Using Federal Oil Revenues to Cut America’s Oil Use

Source: By MATTHEW L. WALD, New York Times • Posted: Thursday, February 14, 2013

President Obama called for increased research to wean the country from oil dependence in his State of the Union address on Tuesday night.

European Pressphoto AgencyPresident Obama called for increased research to wean the country from oil dependence in his State of the Union address on Tuesday night.

In his State of the Union message on Tuesday night, President Obama proposed the creation of an “Energy Security Trust” to find alternatives to dependence on oil for the nation’s transportation needs. The trust would be financed from revenue from oil and gas royalties that the federal government collects from companies that drill on federal land.

As is customary in State of the Union speeches, Mr. Obama did not give much detail, but plenty of other voices were happy to fill in the blanks on Wednesday morning. The idea has obvious political appeal – using oil revenues to wean the country from oil – but it has a way to go before reaching fruition.

Securing America’s Future Energy, or SAFE, a group comprising retired admirals and generals and chief executives of major American companies, pointed out that it had recommended such a fund in December. Finding a stable long-term source of revenue would help address the need for funds for research and development, the group said.

Among the details unmentioned in Mr. Obama’s speech was money. SAFE said that $500 million would be a nice number but that it would settle for anywhere from $200 million to $500 million a year. Royalty revenues last year were around $5 billion, the group said.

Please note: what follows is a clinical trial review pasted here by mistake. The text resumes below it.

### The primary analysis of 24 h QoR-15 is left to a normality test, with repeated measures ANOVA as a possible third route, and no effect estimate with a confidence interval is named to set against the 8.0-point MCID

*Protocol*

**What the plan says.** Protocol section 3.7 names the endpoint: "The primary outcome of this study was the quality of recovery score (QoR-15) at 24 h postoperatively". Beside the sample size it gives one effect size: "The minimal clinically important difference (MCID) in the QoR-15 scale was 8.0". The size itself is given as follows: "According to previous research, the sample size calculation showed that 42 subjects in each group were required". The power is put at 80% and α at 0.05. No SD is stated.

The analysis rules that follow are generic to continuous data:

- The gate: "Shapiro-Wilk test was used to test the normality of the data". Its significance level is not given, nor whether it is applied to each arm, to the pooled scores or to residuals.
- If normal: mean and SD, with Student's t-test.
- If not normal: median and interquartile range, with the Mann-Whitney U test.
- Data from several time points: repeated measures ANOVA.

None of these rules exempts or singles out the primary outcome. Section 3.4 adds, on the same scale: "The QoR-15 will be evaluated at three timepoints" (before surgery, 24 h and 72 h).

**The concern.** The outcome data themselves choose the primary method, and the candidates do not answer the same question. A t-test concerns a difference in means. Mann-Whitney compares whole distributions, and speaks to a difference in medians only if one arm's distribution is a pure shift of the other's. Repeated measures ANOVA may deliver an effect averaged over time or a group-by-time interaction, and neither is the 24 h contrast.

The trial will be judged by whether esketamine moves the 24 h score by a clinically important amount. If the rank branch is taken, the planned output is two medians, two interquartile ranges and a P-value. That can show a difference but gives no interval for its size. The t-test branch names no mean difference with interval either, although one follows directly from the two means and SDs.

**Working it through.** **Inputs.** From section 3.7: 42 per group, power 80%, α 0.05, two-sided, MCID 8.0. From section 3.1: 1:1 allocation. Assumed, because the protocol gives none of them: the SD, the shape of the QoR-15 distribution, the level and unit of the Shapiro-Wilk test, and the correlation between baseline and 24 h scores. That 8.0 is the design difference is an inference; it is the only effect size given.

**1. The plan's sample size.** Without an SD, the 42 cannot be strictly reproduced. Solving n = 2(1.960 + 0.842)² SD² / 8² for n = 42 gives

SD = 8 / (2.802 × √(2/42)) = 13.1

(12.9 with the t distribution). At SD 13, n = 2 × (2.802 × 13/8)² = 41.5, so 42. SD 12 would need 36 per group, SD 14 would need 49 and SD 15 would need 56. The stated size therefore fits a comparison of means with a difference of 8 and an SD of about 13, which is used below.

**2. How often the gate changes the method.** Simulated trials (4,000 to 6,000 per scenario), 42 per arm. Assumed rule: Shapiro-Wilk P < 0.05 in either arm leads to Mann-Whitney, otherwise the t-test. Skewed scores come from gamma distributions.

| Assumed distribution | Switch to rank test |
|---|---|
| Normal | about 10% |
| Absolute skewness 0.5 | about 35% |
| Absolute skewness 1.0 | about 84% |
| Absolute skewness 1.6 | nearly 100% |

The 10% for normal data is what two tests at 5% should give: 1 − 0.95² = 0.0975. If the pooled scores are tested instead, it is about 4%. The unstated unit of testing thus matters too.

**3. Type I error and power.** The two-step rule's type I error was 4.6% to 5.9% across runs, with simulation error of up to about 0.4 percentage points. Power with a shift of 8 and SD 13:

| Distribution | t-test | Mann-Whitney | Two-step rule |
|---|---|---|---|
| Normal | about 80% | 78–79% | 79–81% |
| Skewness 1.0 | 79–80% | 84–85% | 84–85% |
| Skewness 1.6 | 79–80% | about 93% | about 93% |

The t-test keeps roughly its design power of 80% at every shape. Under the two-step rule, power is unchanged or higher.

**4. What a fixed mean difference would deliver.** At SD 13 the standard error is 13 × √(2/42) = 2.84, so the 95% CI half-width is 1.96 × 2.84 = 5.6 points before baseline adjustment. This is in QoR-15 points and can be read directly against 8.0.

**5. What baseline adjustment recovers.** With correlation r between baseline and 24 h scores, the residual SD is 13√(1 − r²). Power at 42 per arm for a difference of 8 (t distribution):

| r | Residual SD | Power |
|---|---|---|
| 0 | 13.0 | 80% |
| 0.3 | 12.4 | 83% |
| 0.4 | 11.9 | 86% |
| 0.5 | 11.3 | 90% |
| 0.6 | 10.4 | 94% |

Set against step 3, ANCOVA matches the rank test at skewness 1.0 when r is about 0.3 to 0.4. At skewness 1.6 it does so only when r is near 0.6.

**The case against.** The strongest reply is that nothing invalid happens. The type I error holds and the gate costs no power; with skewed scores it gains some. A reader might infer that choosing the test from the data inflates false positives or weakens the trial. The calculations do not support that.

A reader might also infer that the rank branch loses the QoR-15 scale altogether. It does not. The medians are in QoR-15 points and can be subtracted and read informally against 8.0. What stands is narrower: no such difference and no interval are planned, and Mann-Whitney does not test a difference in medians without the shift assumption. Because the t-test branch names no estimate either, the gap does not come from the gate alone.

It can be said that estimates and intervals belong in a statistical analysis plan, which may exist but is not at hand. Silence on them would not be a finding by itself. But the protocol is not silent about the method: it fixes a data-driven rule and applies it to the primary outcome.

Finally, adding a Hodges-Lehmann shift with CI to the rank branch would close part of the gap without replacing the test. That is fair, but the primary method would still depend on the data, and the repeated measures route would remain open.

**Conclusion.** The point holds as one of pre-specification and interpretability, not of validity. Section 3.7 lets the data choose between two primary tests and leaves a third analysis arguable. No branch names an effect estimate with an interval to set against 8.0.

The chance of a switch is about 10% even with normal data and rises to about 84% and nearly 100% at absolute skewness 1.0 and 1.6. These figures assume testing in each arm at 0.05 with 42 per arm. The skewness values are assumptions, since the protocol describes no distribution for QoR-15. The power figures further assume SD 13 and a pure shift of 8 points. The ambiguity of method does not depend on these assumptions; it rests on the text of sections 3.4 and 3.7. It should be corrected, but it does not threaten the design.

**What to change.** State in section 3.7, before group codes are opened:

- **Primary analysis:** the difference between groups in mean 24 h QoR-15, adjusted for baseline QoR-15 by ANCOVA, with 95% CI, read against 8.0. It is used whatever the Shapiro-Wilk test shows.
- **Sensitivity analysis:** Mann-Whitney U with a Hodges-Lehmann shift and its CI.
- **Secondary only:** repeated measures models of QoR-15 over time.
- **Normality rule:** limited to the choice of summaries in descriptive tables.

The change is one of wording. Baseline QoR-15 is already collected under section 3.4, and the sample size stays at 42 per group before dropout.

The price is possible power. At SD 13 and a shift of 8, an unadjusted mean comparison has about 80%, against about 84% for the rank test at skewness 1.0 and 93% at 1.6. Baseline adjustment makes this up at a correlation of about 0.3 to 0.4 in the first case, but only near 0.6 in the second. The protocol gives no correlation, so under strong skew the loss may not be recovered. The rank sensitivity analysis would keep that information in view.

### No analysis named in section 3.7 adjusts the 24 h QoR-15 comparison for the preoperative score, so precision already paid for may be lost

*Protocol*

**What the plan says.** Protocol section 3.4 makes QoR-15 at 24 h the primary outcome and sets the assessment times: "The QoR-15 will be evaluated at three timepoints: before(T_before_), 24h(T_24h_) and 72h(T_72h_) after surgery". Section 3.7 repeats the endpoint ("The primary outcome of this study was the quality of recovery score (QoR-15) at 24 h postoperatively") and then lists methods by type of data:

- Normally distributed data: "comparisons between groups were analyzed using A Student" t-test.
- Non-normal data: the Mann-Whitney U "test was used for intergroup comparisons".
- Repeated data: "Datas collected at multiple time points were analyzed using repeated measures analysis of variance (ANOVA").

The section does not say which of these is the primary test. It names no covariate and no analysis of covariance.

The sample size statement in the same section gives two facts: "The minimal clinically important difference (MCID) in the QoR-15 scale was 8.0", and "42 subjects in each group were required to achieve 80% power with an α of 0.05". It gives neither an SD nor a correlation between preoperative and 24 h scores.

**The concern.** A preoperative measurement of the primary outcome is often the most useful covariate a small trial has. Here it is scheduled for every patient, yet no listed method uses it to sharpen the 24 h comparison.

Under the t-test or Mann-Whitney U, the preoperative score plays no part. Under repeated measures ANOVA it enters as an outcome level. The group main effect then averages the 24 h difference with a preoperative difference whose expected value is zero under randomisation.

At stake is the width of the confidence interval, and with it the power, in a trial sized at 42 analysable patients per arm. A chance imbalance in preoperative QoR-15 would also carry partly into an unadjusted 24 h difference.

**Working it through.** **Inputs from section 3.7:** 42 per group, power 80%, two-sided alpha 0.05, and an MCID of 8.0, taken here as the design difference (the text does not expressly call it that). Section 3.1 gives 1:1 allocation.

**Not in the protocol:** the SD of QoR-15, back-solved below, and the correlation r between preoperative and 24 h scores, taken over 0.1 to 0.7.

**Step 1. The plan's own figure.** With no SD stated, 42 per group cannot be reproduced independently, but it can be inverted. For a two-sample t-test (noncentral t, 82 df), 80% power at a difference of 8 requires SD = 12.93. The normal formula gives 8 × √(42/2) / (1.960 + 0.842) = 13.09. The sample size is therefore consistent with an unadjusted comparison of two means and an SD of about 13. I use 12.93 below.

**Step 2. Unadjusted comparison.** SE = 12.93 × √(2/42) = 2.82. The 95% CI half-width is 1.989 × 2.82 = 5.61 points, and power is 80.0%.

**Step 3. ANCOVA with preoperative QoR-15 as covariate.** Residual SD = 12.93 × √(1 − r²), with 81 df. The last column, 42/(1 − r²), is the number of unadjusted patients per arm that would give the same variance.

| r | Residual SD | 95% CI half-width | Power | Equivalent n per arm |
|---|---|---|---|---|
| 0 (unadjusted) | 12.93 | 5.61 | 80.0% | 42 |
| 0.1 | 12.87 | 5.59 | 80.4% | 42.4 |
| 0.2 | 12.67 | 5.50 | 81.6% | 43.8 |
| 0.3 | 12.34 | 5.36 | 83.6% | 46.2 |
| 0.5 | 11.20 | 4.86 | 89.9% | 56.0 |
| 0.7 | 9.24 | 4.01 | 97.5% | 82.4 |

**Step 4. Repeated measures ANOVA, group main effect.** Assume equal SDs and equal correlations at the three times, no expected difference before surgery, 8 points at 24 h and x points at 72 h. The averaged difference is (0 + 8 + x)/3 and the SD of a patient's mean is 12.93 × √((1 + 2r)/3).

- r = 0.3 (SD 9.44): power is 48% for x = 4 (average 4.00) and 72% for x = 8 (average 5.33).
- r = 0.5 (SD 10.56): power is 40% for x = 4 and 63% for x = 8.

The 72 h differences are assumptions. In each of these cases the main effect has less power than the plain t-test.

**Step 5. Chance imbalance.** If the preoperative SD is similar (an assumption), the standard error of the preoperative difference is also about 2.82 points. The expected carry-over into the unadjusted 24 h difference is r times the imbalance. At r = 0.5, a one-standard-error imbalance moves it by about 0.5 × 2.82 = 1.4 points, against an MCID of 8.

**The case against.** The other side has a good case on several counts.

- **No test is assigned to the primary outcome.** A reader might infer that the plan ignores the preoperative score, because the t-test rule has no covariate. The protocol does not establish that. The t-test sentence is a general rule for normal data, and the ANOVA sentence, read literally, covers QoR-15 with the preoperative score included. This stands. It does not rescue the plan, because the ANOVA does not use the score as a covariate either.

But nobody seems clear on how much is spent on research on transportation alternatives now. Last year the government spent about $2.9 billion on energy research and development, SAFE said, but that sum includes nontransportation uses.

4:13 p.m. | Updated

A White House official, speaking on condition of anonymity, said Wednesday that the administration would ask Congress to direct $200 million a year to the fund for 10 years. That would be added to a existing research and development program at the Energy Department; in recent years the administration has been asking for $300 million for that program. While the money would be raised from oil and gas revenues and be spent to reduce oil use, the official said, some of it would be spent to increase natural gas use in vehicles

To some extent, money alone is not the challenge. A variety of companies have spent tens of millions of dollars on factories to make car and truck fuel from alternative sources in recent years but have not made much headway in getting those fuels to take hold.

Still, the Energy Department reported last year in a technology review that it was “underinvested” in the transportation sector by comparison with the “stationary sector,” meaning energy efficiency, the grid and electric power.

Oil dependence “is the greatest immediate threat to U.S. economic and national security, and also contributes to the long-term threat of climate change,” the department said.

In a conference call on Wednesday morning. Robbie Diamond, the president and chief executive of the group, suggested that no new taxes on oil would be required to finance the energy trust. But the trust would obviously dedicate money to research that could have been used for other purposes, and that will require action by Congress, always uncertain.

Certainly the impetus is there, though. SAFE said that spending per household on oil in the United States is now at a peak: more than $3,000 annually, representing a transfer of wealth overseas as well as a national security vulnerability.